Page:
Let’s admit that for any given year high school GPA is a better gauge of game playing and parental oversight than academic performance.

 

Let’s change the game.

 

Here’s what I would do.

 

First, I wouldn’t count lower level courses for GPA calculations. Why should it matter if one freshman got an A and another freshman got a B in Algebra I? It’s Algebra I, not Calculus. If you disagree, then my question is, “Does the score at the end of the first inning in a baseball game really matter?” 

 

Like it or not, Algebra I is a first inning course.

 

Second, I would rank upper level courses and weigh them accordingly. Examples…

 

Calculus – 3, Trigonometry – 2, Algebra II – 1

Physics – 2, Biology – 1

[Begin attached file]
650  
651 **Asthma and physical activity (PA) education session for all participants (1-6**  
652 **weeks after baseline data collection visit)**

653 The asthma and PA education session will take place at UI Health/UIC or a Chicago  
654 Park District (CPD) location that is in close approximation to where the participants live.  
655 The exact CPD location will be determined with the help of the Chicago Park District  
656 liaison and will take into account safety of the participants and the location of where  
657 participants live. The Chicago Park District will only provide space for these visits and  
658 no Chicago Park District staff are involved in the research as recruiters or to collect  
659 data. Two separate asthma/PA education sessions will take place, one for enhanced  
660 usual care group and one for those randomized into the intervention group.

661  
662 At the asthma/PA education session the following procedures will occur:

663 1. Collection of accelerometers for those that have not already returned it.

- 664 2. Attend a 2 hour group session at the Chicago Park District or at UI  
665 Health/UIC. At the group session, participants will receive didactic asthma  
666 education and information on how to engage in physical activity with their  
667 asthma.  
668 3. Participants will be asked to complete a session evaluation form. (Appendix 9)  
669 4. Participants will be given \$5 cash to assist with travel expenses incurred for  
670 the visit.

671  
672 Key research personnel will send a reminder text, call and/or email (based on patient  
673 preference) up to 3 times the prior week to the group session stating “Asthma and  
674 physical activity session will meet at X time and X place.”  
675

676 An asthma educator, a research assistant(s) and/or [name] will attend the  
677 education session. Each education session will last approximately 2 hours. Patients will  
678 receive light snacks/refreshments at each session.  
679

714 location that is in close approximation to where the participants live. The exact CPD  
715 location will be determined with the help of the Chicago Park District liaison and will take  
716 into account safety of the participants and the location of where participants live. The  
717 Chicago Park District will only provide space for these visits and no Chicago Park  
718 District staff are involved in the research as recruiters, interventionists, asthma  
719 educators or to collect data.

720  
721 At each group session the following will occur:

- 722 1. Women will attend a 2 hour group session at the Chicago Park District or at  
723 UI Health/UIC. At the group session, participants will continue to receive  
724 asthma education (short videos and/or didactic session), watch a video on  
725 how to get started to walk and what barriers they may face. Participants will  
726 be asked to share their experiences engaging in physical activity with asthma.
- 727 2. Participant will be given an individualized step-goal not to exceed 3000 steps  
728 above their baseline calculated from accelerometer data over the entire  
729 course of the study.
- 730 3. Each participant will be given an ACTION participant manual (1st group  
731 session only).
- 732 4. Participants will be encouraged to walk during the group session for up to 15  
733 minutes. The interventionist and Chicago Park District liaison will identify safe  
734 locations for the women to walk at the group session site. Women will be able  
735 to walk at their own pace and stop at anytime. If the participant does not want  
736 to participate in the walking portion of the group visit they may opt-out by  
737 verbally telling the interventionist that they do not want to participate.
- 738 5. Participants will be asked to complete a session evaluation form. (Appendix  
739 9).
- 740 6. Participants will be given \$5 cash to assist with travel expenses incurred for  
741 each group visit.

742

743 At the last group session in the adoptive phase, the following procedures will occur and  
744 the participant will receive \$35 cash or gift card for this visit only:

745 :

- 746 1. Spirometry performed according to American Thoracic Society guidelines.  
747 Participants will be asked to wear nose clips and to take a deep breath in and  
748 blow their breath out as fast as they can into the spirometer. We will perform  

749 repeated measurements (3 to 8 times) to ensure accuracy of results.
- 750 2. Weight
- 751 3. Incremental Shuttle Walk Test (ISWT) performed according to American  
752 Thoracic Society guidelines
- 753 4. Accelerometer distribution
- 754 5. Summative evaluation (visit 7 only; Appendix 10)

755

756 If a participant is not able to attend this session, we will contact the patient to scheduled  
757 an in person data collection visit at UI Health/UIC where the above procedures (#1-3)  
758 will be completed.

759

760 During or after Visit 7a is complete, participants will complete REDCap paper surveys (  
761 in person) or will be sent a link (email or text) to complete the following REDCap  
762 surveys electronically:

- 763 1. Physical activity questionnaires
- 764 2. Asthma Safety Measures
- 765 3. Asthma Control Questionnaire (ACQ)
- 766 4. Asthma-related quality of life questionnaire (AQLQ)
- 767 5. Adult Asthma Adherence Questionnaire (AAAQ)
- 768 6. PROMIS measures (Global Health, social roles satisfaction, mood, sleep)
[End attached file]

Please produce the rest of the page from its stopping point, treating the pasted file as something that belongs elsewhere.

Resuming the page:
English IV – 2, English III – 1

Spanish III – 2, Spanish II – 1

 

This would mean that an A in Calculus would count more than an A in Trigonometry.  An A in Spanish III would count more than an A in Spanish II.

 

You see the pattern.

 

Early, foundation courses are just that.  A foundation course, like English I, essentially minor league baseball. Do the time, hone some skills and learn something.  The advanced courses represent the major league.  That’s when things get serious.  You want a high GPA? Take tough courses. You want a higher GPA? Take more tough courses. You want the highest GPA? Get high grades in a lot of tough courses.

 

It’s still a game, but now the game makes more of the players step up, instead of side-stepping strategically.

 

One last note… For everyone who has a problem dealing with the lower level courses not counting towards the GPA, there is a precedent. A number of our top universities make Freshman courses Pass/Fail.  Those institutions understand that performance at the end is more relevant than performance at the beginning.

 

Think. Work. Achieve.

Your turn…

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